Table 1 shows the measured Cmax values ​​for each volunteer. In the upper part of the table, the number of SADRs that each subject presented is shown. In this study, the maximum number of SADRs was 2.

We started by ordering the Cmax values ​​in ascending order, aside their corresponding value of SADRs. Then, the candidate points to become points of division are identified as the midpoints between the adjacent observations of Cmax. These are presented in the first four rows of table 1.

The first candidate value to become the point of divisionis Cmax = 7.3. Then, it is estimated the number of times when 0, 1 and 2SADRsoccuredfor a Cmax <= 7.3, and in the same way for the number of SADRs occurring for values ofCmax> 7.3.

Subsequently, the Gini index(v) is calculated for each node.For the first row of the table Gini (1) = 0, and in the second node,, so the general Gini index for the candidate value to become the point of division is.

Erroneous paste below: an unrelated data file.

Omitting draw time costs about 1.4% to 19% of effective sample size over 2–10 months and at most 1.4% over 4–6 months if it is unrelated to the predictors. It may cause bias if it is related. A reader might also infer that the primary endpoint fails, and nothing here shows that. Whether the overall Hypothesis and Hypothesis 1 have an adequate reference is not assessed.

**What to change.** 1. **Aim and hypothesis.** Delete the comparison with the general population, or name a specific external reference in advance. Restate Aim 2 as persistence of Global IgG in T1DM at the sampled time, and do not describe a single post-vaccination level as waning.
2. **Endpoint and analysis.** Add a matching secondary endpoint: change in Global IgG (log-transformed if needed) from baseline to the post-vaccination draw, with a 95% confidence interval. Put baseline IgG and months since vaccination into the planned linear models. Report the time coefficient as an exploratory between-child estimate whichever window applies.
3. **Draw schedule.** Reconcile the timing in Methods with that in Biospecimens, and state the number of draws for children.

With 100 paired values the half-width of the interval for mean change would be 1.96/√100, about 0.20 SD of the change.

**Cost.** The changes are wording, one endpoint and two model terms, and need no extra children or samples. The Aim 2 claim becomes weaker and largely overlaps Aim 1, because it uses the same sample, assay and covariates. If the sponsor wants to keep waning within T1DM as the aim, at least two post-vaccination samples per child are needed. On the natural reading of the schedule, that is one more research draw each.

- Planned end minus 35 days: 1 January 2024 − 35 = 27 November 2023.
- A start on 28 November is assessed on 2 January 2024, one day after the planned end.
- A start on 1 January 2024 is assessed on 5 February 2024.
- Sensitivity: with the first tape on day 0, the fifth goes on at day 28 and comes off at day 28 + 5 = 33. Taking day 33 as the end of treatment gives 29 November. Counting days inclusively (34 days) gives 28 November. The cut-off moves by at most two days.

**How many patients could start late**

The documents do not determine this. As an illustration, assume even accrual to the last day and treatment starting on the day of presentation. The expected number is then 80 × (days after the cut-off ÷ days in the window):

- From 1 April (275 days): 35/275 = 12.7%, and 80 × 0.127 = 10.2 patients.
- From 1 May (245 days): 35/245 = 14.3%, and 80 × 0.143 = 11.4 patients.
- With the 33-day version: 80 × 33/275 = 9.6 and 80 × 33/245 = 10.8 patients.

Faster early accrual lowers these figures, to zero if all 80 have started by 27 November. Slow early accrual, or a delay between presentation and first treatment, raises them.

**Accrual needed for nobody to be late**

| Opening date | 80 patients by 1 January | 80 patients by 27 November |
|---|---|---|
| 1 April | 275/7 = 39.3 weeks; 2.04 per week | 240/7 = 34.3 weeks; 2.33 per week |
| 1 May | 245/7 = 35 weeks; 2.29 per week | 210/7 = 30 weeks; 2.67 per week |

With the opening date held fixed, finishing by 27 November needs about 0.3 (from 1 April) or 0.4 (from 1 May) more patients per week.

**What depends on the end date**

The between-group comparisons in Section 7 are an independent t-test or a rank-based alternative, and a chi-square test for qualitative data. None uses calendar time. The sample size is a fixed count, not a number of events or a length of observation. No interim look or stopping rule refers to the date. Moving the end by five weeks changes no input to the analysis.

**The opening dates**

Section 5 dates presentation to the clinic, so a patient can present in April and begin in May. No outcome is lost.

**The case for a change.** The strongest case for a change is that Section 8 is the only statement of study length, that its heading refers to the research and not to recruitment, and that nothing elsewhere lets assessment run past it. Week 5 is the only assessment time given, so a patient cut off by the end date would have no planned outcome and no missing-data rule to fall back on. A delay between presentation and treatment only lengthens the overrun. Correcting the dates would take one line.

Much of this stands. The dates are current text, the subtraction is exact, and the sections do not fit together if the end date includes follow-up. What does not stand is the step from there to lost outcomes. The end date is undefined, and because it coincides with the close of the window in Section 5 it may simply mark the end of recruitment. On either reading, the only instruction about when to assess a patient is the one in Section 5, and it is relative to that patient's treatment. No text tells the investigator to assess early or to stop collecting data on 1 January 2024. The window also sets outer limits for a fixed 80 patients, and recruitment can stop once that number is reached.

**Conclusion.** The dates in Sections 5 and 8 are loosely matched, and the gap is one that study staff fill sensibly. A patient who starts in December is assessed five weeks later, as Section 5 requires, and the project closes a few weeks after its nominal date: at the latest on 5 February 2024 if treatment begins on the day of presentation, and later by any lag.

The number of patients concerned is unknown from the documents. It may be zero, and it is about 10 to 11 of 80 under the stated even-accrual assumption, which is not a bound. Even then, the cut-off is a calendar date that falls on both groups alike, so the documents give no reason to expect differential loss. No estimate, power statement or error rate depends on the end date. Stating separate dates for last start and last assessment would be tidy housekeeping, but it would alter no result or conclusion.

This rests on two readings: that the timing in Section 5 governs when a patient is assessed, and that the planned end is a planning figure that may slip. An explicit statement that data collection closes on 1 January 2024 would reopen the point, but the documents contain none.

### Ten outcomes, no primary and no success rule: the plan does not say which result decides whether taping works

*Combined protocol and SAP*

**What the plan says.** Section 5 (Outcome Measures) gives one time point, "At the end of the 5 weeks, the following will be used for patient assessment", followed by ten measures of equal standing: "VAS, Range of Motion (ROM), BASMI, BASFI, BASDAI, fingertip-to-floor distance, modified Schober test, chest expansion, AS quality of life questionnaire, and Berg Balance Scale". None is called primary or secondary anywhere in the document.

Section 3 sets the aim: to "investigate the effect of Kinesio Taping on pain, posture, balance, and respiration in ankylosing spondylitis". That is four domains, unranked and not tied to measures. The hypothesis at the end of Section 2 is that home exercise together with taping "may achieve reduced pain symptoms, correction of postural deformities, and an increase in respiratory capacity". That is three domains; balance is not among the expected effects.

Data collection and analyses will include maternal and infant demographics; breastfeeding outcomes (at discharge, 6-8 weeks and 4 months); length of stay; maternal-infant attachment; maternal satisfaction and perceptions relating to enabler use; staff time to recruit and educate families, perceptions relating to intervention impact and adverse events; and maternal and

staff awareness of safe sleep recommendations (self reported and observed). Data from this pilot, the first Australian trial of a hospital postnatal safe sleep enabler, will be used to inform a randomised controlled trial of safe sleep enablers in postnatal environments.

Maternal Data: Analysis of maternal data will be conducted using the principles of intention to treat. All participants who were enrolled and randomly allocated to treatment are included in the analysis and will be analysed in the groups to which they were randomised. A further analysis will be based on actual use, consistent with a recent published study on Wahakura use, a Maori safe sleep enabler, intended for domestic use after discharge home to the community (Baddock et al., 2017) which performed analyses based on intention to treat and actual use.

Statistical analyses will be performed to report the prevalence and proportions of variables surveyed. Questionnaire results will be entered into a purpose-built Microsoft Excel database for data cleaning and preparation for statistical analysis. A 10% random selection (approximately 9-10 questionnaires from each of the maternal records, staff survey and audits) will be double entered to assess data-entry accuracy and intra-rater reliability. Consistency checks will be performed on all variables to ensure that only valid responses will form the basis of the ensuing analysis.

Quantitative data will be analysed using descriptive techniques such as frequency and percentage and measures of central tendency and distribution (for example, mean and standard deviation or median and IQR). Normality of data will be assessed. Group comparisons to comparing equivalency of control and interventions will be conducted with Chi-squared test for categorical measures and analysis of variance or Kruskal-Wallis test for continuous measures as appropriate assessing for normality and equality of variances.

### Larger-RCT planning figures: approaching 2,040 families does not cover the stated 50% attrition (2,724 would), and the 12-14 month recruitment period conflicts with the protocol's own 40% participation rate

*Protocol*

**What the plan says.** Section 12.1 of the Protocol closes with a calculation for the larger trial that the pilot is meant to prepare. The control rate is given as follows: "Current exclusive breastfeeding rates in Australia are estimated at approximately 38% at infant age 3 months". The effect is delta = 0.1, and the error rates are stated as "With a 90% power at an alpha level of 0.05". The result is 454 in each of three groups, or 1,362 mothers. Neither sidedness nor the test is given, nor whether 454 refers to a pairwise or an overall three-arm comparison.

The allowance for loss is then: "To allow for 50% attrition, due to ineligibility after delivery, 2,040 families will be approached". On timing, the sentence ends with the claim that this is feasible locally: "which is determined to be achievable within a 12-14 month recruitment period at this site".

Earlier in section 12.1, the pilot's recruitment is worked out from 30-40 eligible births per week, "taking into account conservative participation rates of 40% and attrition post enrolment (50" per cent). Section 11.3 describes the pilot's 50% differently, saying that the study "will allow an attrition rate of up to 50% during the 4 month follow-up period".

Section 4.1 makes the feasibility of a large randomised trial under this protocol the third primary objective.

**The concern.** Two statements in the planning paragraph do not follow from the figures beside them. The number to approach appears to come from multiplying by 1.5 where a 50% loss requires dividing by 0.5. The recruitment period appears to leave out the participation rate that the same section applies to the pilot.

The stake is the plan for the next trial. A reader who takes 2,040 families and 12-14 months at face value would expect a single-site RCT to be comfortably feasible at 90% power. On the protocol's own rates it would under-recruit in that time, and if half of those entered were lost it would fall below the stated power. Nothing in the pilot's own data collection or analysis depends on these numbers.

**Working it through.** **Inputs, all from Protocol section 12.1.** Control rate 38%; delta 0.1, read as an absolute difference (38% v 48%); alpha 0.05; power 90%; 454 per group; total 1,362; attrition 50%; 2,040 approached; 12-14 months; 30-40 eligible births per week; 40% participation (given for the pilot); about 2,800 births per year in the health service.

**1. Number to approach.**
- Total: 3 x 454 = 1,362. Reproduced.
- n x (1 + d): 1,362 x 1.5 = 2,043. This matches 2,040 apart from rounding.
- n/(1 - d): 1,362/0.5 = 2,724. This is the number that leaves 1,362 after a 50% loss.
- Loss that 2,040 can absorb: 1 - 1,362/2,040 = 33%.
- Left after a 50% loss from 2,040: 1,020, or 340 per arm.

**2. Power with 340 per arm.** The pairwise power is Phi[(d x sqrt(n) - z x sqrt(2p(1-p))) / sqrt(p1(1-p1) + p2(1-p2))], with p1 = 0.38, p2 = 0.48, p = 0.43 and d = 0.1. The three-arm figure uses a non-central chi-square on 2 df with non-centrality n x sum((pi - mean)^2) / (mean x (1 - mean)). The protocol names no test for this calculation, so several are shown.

For the second candidateCmax=7.9575,we have: , then for this candidate value to be the point of division we get.

For the third candidate valueCmax=8.787, we have:, then for this candidate value to become the point of division we get .

This calculation procedure is carried out until obtaining the Gini indexes for all the Cmax candidate values.The best point of division corresponds to the candidate value with the smallest Gini Index. For our data set, that is, Cmax = 10.062 (see Table 1).

After estimating the split point, we calculated mean SADRs occurrencesabove and below that point by calculating the ratio between the number of SADRs (above or below) and the number of PK values (above or below). The Cmax split point for leuprolide was 10.062 ng/mL and among 15Cmax values, a total of3 SADRs were below the split point, giving an average of 0.4286 (3 SADRs / 7 Cmax values). This means that per volunteer and according to our data set, an occurrence rate of 0.4286 SADRs per subject was estimated for subjects with Cmax values below the split point. Abovethe split point the average frequency of SADRs was zero (0.0000) (0 SADRs/ 8 Cmax values). Figure 1 shows the corresponding decision tree constructed using R project based on the estimated Gini index.